Soybean progress is down 35 percent from last year, the USDA says
By Diego Flammini
The American soybean crop is inching closer to being ready for harvest.
About 15 percent of national soybean acres have dropped their leaves, the USDA’s Weekly Weather and Crop Bulletin said on Sept. 17. That number is down from 50 percent last year.
On a state level, 71 percent of soybeans in Louisiana have dropped leaves. That figure is the highest of the 18 recorded states.
In some Louisiana fields, soybeans are ready for harvest, said Raymond Schnexnayder, a grower from Ventress, La.
“We’re about one-third of the way through our harvest and some (producers) are even further along. The USDA is usually a little behind on the numbers it puts out,” he told Farms.com. “We’ve had some nice dry weather and things have been going smoothly so far.”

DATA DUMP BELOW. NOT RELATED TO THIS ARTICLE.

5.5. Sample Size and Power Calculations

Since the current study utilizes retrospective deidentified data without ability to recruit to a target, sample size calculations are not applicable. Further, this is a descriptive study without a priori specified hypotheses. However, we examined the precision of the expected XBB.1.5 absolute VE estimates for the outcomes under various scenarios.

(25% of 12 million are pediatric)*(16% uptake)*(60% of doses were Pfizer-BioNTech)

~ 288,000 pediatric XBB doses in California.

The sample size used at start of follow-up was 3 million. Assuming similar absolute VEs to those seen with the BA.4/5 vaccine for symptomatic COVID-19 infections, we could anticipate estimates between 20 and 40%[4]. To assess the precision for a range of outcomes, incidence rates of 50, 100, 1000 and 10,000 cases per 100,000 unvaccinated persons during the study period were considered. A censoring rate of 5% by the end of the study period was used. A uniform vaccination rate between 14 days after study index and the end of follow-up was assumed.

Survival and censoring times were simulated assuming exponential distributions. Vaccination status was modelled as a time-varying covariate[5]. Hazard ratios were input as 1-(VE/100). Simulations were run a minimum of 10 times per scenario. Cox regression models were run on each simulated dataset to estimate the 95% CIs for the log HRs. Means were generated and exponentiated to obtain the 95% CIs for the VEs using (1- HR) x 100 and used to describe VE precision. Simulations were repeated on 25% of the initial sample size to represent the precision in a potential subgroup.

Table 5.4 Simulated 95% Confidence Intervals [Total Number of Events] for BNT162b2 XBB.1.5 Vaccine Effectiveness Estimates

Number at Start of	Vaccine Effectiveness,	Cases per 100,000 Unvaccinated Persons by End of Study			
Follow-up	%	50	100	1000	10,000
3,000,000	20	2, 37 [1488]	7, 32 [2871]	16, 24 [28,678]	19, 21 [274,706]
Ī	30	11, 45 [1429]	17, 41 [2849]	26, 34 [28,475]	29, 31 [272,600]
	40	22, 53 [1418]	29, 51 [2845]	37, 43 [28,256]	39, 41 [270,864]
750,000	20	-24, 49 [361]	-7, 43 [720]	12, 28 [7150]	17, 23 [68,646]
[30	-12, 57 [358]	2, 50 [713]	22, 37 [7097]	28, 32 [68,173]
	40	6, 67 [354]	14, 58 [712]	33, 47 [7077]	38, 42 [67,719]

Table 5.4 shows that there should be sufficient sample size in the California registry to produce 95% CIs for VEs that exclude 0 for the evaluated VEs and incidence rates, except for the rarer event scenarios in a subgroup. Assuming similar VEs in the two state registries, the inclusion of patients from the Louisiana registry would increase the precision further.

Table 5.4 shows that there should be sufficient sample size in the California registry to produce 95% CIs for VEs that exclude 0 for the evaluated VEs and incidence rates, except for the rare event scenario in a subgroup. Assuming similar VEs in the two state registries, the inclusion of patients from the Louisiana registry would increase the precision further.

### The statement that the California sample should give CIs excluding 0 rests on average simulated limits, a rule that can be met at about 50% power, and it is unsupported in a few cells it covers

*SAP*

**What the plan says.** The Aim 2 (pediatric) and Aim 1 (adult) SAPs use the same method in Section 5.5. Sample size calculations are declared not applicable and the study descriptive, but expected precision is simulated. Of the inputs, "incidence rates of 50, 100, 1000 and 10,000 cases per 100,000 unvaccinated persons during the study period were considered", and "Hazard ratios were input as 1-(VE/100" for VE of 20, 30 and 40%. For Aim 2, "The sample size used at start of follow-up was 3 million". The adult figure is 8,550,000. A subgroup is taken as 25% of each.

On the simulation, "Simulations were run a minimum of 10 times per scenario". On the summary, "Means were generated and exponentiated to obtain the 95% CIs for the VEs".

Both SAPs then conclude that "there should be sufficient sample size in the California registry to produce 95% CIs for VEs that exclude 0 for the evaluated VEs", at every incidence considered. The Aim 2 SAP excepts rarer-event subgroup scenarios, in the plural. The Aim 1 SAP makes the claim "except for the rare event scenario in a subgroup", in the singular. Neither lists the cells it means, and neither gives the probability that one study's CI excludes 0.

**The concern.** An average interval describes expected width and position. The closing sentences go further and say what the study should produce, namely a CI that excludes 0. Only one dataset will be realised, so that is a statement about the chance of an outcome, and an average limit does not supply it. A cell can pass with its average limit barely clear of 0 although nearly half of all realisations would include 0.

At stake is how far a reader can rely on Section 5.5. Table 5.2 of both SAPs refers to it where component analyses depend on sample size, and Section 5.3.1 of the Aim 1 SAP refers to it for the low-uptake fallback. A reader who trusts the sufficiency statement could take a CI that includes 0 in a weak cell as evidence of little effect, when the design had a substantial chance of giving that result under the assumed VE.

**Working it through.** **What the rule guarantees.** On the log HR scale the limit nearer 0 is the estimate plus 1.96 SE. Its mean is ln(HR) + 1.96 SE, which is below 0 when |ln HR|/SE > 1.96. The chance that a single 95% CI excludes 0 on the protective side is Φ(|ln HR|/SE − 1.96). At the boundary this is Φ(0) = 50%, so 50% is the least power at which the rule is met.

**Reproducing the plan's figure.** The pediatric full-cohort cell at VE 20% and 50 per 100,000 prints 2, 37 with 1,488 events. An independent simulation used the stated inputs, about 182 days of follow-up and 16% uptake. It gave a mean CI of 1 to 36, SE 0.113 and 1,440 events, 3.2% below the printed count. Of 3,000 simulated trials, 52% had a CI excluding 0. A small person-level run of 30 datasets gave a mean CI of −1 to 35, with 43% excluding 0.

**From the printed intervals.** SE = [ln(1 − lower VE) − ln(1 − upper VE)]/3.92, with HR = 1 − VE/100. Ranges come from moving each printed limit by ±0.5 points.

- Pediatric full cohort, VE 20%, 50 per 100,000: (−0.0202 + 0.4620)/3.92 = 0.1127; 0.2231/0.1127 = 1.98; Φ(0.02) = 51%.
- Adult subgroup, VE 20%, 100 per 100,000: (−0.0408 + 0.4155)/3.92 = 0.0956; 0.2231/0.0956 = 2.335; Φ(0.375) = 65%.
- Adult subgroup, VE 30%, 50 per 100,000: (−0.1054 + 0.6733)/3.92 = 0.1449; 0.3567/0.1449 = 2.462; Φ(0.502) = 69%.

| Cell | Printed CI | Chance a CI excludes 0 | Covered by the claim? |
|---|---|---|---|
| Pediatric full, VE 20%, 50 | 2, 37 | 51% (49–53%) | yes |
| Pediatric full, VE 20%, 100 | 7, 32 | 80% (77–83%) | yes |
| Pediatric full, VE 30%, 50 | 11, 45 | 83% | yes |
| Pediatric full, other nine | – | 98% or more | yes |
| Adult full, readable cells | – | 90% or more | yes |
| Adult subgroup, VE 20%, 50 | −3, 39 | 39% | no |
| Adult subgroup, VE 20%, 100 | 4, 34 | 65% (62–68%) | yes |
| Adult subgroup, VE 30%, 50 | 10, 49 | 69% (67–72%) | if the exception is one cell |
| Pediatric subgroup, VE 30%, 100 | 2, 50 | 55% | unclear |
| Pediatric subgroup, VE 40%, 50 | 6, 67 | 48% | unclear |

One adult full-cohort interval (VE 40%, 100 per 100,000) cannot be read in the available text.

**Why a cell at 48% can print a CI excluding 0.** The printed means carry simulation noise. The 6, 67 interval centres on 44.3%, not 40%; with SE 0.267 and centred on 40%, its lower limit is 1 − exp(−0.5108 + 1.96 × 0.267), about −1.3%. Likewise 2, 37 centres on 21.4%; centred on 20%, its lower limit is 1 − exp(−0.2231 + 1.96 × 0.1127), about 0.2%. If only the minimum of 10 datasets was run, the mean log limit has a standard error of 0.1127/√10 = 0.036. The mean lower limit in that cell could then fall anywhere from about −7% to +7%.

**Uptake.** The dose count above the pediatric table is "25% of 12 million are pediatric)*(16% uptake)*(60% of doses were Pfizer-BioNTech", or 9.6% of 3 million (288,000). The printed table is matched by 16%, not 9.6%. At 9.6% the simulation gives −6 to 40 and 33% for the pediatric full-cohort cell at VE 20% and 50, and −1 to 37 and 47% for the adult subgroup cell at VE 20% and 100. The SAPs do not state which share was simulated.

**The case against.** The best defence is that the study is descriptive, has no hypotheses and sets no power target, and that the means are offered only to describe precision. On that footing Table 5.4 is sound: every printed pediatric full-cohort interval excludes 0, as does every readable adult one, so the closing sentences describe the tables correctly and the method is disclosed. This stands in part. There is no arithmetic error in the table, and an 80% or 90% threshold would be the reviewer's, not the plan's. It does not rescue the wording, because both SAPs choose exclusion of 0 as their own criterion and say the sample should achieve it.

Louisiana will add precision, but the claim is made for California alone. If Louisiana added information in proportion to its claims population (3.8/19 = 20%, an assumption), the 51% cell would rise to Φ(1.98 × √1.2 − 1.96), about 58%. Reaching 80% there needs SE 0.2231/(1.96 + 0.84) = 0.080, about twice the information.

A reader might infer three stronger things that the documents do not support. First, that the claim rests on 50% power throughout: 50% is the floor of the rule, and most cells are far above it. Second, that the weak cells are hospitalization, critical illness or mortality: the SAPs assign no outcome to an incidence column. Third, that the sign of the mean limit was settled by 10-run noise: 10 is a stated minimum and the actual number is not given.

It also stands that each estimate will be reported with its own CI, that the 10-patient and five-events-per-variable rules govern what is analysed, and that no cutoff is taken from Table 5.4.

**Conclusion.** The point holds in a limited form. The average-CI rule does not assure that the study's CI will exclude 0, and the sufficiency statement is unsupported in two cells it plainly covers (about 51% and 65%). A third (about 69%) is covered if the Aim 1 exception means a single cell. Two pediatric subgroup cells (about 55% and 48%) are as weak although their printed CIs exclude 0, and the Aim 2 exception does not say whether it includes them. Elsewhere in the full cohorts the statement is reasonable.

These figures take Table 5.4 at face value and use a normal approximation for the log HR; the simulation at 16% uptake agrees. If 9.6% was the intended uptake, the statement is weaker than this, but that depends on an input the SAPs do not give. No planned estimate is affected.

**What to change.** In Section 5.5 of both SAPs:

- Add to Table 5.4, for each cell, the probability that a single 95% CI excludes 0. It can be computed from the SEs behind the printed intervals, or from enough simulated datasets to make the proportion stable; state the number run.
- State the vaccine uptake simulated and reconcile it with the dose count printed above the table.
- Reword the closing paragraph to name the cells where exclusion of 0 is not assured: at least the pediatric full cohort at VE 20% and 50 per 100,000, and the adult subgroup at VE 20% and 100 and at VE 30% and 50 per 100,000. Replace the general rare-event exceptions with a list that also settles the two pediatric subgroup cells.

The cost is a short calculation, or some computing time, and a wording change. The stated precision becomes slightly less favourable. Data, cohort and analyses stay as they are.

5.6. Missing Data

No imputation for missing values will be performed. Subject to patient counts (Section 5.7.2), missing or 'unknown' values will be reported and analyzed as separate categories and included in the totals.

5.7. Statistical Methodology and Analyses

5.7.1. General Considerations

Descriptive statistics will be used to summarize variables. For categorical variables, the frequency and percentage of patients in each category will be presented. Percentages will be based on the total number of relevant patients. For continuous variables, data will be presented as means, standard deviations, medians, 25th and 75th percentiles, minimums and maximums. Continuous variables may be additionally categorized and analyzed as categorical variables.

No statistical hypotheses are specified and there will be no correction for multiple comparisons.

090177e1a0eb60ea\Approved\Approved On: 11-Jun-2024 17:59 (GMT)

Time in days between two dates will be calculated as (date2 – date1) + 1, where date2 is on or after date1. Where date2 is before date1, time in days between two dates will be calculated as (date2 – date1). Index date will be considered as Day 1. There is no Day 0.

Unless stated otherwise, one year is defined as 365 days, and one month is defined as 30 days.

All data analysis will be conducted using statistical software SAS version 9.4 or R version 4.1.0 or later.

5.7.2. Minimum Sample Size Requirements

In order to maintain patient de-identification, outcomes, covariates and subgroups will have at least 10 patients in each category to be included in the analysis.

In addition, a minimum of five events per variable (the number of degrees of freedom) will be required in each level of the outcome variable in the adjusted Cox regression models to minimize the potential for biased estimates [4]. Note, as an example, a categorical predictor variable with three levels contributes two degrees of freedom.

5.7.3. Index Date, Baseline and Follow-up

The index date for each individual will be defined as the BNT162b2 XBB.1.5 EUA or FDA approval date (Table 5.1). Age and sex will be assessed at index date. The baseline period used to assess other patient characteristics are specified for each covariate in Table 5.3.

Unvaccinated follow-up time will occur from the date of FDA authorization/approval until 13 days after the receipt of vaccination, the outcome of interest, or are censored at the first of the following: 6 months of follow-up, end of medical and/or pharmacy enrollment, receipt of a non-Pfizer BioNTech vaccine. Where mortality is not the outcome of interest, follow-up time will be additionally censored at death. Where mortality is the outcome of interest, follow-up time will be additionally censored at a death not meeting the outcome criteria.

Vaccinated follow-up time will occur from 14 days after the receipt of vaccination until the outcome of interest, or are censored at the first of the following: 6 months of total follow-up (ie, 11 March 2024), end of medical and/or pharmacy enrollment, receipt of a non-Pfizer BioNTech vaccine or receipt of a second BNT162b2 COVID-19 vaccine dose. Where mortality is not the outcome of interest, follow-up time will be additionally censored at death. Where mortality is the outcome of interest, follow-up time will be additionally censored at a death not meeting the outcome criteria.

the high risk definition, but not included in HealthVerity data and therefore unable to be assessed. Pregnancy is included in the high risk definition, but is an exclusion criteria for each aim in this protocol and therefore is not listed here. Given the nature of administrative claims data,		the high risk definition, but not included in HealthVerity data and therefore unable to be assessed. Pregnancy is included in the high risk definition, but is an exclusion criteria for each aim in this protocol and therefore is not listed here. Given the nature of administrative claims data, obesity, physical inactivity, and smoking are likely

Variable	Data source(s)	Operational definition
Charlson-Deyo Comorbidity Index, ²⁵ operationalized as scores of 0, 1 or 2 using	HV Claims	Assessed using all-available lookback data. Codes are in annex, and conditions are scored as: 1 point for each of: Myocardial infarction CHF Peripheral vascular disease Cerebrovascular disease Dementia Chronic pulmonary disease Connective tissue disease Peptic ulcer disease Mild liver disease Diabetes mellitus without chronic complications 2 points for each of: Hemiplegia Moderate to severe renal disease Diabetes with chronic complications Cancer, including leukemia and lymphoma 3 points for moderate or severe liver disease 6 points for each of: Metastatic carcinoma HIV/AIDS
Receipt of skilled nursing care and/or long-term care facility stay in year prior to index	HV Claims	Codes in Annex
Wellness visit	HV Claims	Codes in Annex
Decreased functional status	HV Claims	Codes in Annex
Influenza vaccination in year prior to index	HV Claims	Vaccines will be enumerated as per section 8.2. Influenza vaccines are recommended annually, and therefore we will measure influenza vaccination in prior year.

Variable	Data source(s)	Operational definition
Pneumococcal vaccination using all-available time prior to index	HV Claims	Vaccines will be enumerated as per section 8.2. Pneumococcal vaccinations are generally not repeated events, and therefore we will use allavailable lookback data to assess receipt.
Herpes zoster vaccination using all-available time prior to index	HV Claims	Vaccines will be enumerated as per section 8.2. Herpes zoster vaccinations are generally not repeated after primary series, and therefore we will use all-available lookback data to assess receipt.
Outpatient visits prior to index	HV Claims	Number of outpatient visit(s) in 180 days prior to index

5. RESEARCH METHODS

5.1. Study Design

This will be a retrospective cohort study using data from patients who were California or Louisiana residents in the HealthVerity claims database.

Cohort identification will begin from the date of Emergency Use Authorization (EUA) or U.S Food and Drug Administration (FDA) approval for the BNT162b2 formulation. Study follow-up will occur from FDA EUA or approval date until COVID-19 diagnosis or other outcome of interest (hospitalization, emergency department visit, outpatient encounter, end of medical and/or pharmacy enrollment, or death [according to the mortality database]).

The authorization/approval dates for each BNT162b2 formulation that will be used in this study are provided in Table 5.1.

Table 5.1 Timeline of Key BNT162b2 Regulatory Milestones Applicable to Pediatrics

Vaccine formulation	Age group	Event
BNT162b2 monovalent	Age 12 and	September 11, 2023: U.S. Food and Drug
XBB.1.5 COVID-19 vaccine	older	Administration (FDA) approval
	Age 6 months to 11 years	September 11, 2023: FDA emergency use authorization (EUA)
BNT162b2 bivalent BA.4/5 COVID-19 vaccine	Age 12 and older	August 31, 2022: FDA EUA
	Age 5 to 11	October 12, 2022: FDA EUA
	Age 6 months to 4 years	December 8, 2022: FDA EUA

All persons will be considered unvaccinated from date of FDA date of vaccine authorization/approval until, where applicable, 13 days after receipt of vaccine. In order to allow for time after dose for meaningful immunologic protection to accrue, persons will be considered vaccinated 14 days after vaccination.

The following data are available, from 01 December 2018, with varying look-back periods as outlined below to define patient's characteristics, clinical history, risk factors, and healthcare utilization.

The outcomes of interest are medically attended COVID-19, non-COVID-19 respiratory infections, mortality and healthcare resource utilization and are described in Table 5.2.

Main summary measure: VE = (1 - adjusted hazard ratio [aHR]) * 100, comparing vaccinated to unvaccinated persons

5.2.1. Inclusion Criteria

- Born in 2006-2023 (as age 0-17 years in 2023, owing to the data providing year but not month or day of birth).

Schnexnayder is pleased with the numbers he sees on his yield monitor.
The USDA pegged the average national soybean yield at 47.9 bushels per acre but the Louisiana farmer’s monitor is reading higher than that.
“We’re averaging about 70 bushels per acre,” he said. “We’re really happy with that, so let’s hope we can keep that going.”
U.S. farmers are also starting to plant winter wheat.
About 8 percent of the 2019 winter wheat crop is in the ground, the USDA said. That number is down from 12 percent last year.
Growers in Washington have planted 30 percent of the state’s winter wheat. That figure is the highest of the 18 documented states.
Farmers in five states (California, Illinois, Indiana, Missouri and North Carolina) haven’t planted any wheat yet, the USDA said.
Farms.com has reached out to farmers in Washington for a planting update.